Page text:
The U.S. has recovered a dummy Hellfire missile it mistakenly shipped to Cuba in 2014, State Department officials told news outlets Saturday.

The Hellfire, made by Lockheed Martin Corp., is a laser-guided air-to-surface missile that can be dropped from such platforms as attack helicopters and unmanned drones. The weapon was inadvertently sent to Cuba by plane from Europe after NATO troops used it in a training exercise.

While the device didn't contain explosives, the loss of the Hellfire was a large embarrassment for the U.S. military, in part due to fears that Cuba could exploit the Hellfire for its sensitive technology and share its findings with U.S. adversaries like North Korea or Russia. Cuba's delay in returning the missile served as a sticking point with the U.S. as the nations worked to restore diplomatic ties over the past year.

"The inert training missile has been returned with the cooperation of the Cuban government," Mark Toner, a State Department spokesman, said in a written statement cited by the Associated Press and other media. He declined to disclose specifics but credited July's re-establishment of diplomatic relations and the reopening of the U.S. embassy in Havana in August for allowing Washington to "engage with the Cuban government on issues of mutual interest."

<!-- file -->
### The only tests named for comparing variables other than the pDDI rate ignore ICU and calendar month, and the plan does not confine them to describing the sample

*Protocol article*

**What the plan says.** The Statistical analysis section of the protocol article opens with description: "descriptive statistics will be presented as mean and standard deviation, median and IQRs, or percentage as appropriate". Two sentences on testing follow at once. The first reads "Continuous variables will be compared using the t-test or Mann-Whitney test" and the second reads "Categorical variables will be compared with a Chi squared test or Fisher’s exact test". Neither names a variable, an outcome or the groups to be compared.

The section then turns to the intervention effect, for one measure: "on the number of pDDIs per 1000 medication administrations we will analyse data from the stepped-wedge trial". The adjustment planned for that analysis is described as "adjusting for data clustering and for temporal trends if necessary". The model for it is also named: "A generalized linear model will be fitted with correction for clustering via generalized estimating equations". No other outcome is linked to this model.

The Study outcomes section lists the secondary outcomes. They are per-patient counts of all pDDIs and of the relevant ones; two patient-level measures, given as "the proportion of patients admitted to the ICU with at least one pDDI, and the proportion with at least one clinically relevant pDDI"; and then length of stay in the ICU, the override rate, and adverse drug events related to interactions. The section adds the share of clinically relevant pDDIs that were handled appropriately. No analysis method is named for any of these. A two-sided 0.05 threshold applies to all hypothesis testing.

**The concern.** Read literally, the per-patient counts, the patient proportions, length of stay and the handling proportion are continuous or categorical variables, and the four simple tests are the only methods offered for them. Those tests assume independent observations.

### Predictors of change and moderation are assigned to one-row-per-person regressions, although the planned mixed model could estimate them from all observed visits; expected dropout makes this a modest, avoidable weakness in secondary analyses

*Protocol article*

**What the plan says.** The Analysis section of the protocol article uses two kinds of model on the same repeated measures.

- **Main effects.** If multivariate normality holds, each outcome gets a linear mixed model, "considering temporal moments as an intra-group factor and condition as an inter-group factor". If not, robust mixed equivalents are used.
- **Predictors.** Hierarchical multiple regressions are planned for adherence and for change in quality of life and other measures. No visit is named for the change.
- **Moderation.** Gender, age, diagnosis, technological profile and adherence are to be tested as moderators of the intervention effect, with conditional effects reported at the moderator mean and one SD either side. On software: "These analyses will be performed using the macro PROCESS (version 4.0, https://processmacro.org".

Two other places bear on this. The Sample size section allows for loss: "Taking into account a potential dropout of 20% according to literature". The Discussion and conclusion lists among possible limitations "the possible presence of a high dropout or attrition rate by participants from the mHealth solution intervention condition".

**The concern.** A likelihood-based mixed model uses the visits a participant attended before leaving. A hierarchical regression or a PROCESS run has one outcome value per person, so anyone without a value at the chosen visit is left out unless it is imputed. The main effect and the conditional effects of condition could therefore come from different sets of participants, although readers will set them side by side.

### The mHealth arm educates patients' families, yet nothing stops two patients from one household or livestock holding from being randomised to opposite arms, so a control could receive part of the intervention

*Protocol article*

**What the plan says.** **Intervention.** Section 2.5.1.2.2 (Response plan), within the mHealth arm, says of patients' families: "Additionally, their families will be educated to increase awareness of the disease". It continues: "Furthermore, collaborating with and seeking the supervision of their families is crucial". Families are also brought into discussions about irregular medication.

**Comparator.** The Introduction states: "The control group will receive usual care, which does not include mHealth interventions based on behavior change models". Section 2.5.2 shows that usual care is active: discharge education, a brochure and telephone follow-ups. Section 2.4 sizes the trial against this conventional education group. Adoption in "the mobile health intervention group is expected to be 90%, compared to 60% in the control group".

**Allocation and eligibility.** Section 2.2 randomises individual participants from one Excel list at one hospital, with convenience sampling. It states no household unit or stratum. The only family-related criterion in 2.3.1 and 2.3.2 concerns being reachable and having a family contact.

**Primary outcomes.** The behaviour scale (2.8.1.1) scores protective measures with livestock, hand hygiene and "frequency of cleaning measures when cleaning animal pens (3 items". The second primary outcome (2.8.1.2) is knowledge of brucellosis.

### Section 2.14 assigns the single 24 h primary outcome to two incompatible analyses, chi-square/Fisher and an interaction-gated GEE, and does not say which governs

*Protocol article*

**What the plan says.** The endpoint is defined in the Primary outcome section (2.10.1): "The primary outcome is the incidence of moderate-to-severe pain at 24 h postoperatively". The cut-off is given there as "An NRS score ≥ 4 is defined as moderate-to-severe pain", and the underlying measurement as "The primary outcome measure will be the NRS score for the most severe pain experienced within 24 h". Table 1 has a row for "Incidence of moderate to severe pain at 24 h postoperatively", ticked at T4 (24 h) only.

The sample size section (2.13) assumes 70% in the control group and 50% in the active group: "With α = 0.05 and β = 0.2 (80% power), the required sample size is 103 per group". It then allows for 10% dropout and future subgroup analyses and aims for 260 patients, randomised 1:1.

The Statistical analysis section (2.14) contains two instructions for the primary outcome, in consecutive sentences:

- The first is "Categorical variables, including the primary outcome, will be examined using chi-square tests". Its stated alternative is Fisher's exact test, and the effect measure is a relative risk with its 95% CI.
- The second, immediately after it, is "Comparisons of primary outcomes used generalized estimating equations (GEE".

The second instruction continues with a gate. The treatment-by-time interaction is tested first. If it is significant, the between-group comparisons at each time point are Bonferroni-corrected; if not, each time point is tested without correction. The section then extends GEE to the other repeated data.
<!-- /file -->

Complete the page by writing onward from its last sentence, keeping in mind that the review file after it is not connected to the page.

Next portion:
A plane carrying the Hellfire arrived in Orlando, Florida, early Saturday. The missile will eventually end up in a warehouse that holds a large stock of Lockheed Martin's missiles. U.S. officials attributed the shipping error, which originated in Germany, to the Maryland defense contractor's freight forwarders. The U.S. said it had worked with the Maryland defense contractor to get the missile back, the AP reported.

A spokeswoman for Lockheed Martin referred queries to the State Department, the Wall Street Journal reported. U.S. Immigration and Customs Enforcement, which is investigating the shipping error, similarly forwarded queries to the State Department.

The Journal reported in January that U.S. investigators were following a paper trail to determine if the incident was merely a shipping blunder or the work of criminals or spies. Unnamed sources told the newspaper the process of gathering evidence could take years due to the number of countries and authorities involved in the case.

“Did someone take a bribe to send it somewhere else? Was it an intelligence operation or just a series of mistakes? That’s what we’ve been trying to figure out,” a U.S. official told the Journal last month.